Biologists with the Coeur d’Alene Tribe will resume gill netting efforts this spring to reduce northern pike numbers in Windy Bay, Benewah, Chatcolet, Round, and Hidden Lakes. In cooperation with the Idaho Fish and Game, the project aims to reduce pike predation on native, lake-run cutthroat trout in select areas of Lake Coeur d’Alene.
Netting in 2021 will occur from March 15 to May 28 and Oct. 1 to Nov. 31. In order to minimize impacts to recreational anglers, netting is suspended all weekends and during the summer from Memorial Day weekend through September. Spring netting targets shallow, shoreline habitat where pike prefer to spawn. Fall netting is used to monitor the pike population response and to capture fish that may not be vulnerable in the spring.
Northern pike were illegally introduced in Lake Coeur d’Alene during the 1970s. In the spring, pike congregate in shallow areas to spawn, including near the mouths of tributaries where migratory westslope cutthroat trout must pass in order to spawn in streams. This creates a “predator trap” that is believed to reduce cutthroat populations in some watersheds.
Fish and Game biologists work closely with the Tribe to ensure there are no impacts to other gamefish populations, such as the popular largemouth bass fishery. Largemouth bass made up 6.5% of the total catch during the past two years and 81% were released alive.
“Bass mortality has been low and netting modifications have been made that should lead to even less mortality this year. As a result, we don’t expect any negative impacts to the bass fishery from pike removal,” said Andy Dux, Regional Fishery Manager for Fish and Game.
Fish and Game conducted a bass survey on Chatcolet and Benewah lakes in 2019. That survey will be repeated in the future to monitor how bass respond to pike removal.
Biologists are starting to see positive results for cutthroat trout in Lake Creek, the main tributary to Windy Bay where pike suppression efforts began in 2015. Nearly 500 adult cutthroat ascended Lake Creek in 2019, the largest spawning run observed in more than 20 years. COVID 19 restrictions prevented tribal staff from monitoring the spawning run last spring.
Jon Firehammer, Fisheries Research Biologist for the Coeur d’Alene Tribe, reported that juvenile cutthroat that leave the Lake Creek watershed are returning to spawn at rates four times higher compared to the ten years prior to the start of the suppression program.
“These responses are undoubtedly due to a reduction in predation and a more favorable environment in the lake for cutthroat,” Firehammer said.
Consistently higher rates of survival are projected to rebuild the population of cutthroat in the watershed.
Netting was expanded to Benewah, Chatcolet, Round and Hidden Lakes in 2019 to help cutthroat that spawn in southern tributaries such as Benewah Creek and those in the lower St. Joe River. Native bull trout also stand to benefit since they use the area as part of their migration between the lake and the upper St. Joe watershed.
Suppression efforts in these southern lakes are challenging given the expanse of spawning habitat available to pike and their greater numbers. The Tribe’s work in 2019 was largely exploratory, testing different types of nets and using radio transmitters to track pike as they made their seasonal movements. Overall, 1,409 pike were removed during the first year of expanded operations and another 585 were removed in 2020. The capture rates of northern pike were substantially lower in 2020 than in 2019, indicating that the population in this area of the lake was less abundant last year. The planned netting efforts for 2021 will provide another year of data to evaluate the effectiveness of the suppression program in depleting this population. This should help inform whether the trend for declining numbers of pike is real and sustained.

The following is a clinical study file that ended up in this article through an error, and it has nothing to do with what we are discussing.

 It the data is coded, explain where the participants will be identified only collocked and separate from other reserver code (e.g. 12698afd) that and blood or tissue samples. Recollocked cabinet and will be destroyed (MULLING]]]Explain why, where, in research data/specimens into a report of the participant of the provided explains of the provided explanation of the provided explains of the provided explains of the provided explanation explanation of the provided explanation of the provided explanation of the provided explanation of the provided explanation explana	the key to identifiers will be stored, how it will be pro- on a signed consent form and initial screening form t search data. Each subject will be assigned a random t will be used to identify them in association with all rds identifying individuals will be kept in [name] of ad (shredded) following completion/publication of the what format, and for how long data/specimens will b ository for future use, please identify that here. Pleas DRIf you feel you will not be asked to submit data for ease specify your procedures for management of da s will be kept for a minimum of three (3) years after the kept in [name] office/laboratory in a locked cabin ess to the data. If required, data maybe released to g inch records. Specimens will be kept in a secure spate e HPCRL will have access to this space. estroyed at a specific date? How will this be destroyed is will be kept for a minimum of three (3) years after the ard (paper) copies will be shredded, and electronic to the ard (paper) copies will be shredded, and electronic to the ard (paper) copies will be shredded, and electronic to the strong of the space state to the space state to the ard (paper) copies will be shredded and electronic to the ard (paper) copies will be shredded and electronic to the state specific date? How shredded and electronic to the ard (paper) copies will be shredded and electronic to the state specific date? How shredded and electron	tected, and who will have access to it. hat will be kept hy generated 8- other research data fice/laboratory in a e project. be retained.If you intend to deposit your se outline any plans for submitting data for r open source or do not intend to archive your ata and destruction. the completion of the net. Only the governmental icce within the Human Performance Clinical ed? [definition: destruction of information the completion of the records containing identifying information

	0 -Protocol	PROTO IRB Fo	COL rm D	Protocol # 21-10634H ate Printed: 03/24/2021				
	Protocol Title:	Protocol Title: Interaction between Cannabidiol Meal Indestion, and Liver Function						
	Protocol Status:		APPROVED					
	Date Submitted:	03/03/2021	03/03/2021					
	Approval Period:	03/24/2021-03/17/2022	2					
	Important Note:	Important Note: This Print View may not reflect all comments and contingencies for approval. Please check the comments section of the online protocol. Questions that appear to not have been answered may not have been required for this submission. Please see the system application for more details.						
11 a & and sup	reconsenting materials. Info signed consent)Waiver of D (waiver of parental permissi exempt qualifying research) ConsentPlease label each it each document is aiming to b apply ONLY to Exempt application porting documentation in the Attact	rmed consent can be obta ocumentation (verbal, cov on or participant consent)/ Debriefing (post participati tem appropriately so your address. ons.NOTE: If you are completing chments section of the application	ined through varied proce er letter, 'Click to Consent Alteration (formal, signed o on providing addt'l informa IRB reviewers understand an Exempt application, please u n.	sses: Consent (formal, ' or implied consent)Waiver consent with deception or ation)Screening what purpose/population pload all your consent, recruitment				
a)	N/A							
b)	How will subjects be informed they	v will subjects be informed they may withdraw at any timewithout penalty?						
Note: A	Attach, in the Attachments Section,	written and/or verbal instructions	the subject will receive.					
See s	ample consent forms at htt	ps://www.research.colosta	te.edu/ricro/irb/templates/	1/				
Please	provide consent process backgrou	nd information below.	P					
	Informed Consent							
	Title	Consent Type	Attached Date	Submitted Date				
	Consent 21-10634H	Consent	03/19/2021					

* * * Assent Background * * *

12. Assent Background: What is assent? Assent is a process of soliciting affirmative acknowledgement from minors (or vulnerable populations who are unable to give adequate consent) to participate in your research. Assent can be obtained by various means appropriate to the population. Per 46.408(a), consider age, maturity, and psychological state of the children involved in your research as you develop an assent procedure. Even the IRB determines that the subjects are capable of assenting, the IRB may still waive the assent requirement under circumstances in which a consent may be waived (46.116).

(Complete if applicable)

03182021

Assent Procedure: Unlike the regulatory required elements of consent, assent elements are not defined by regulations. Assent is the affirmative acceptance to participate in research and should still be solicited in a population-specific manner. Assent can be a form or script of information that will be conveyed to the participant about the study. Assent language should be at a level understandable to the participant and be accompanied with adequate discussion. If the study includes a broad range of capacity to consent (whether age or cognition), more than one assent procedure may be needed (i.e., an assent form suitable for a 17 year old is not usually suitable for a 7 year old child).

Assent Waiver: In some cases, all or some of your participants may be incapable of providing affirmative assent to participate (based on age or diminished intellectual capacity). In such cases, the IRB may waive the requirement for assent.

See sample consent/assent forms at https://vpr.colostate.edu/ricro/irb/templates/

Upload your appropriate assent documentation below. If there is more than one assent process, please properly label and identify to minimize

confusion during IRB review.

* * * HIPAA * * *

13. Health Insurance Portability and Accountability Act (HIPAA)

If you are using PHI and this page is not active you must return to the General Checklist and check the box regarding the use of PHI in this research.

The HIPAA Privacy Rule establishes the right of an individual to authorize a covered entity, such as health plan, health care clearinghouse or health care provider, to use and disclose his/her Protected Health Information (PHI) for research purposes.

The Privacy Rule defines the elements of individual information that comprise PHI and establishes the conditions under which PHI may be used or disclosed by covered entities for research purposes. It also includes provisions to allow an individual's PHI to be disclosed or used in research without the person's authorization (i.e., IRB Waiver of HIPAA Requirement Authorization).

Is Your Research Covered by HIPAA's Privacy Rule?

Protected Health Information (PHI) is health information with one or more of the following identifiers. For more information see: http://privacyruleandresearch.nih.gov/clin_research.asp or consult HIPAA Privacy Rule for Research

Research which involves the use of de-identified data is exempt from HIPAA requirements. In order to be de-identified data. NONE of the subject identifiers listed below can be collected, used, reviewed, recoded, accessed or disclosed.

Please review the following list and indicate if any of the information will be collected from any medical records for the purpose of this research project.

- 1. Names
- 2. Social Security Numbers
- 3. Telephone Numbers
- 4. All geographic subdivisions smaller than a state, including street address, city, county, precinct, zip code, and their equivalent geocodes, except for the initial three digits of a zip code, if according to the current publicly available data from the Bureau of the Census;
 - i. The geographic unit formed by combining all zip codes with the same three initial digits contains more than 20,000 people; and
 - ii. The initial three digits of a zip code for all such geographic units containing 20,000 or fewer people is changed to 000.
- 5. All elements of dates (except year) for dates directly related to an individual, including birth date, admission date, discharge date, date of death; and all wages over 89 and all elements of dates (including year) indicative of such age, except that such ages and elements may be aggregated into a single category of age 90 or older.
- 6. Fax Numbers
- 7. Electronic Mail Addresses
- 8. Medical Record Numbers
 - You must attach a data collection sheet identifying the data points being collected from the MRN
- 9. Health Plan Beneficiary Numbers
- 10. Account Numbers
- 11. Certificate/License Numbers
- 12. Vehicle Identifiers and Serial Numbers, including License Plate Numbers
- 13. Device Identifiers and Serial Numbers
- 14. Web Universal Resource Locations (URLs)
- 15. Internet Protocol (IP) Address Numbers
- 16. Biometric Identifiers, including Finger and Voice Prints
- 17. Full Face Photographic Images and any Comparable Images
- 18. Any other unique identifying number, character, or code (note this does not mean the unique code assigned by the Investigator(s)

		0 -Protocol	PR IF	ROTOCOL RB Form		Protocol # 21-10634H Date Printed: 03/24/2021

“The tracking work we did was important as it indicated that locations outside our target area for netting likely serve as important spawning centers. Many pike moved out of the lake and up the St. Joe River in early spring,” said Angelo Vitale, Fisheries Program Manager with the Tribe.
The tracking work will continue in 2021 with funding assistance from the U.S. Fish and Wildlife Service. The interest in this program is high relative to how it might benefit bull trout that are currently listed as threatened under the Endangered Species Act.
Many of the pike that were removed from the lake were donated for consumption and were distributed from the Blue Goose Sporting Goods store in St. Maries.
“Making pike available for consumption over the last two years was appreciated by many community members, so we are pleased that the Tribe is continuing that program,” said Dux.
In coming years, the Tribe will evaluate the effectiveness of the southern lakes netting program by monitoring changes in the pike population and the survival of juvenile cutthroat trout and the number of adult cutthroat that return to spawn in Benewah Creek.
In 2017, the Tribe and Fish and Game conducted a public opinion survey of Lake Coeur d’Alene anglers. Survey results showed strong public support for northern pike suppression in Windy Bay. In addition, there was strong support for localized suppression in the southern end of the lake if efforts in Windy Bay showed promise for improving cutthroat trout abundance.
“Survey results were supportive of this type of work and the intent is to strategically target areas where suppression of northern pike can provide the greatest benefit to native cutthroat trout,” said Vitale.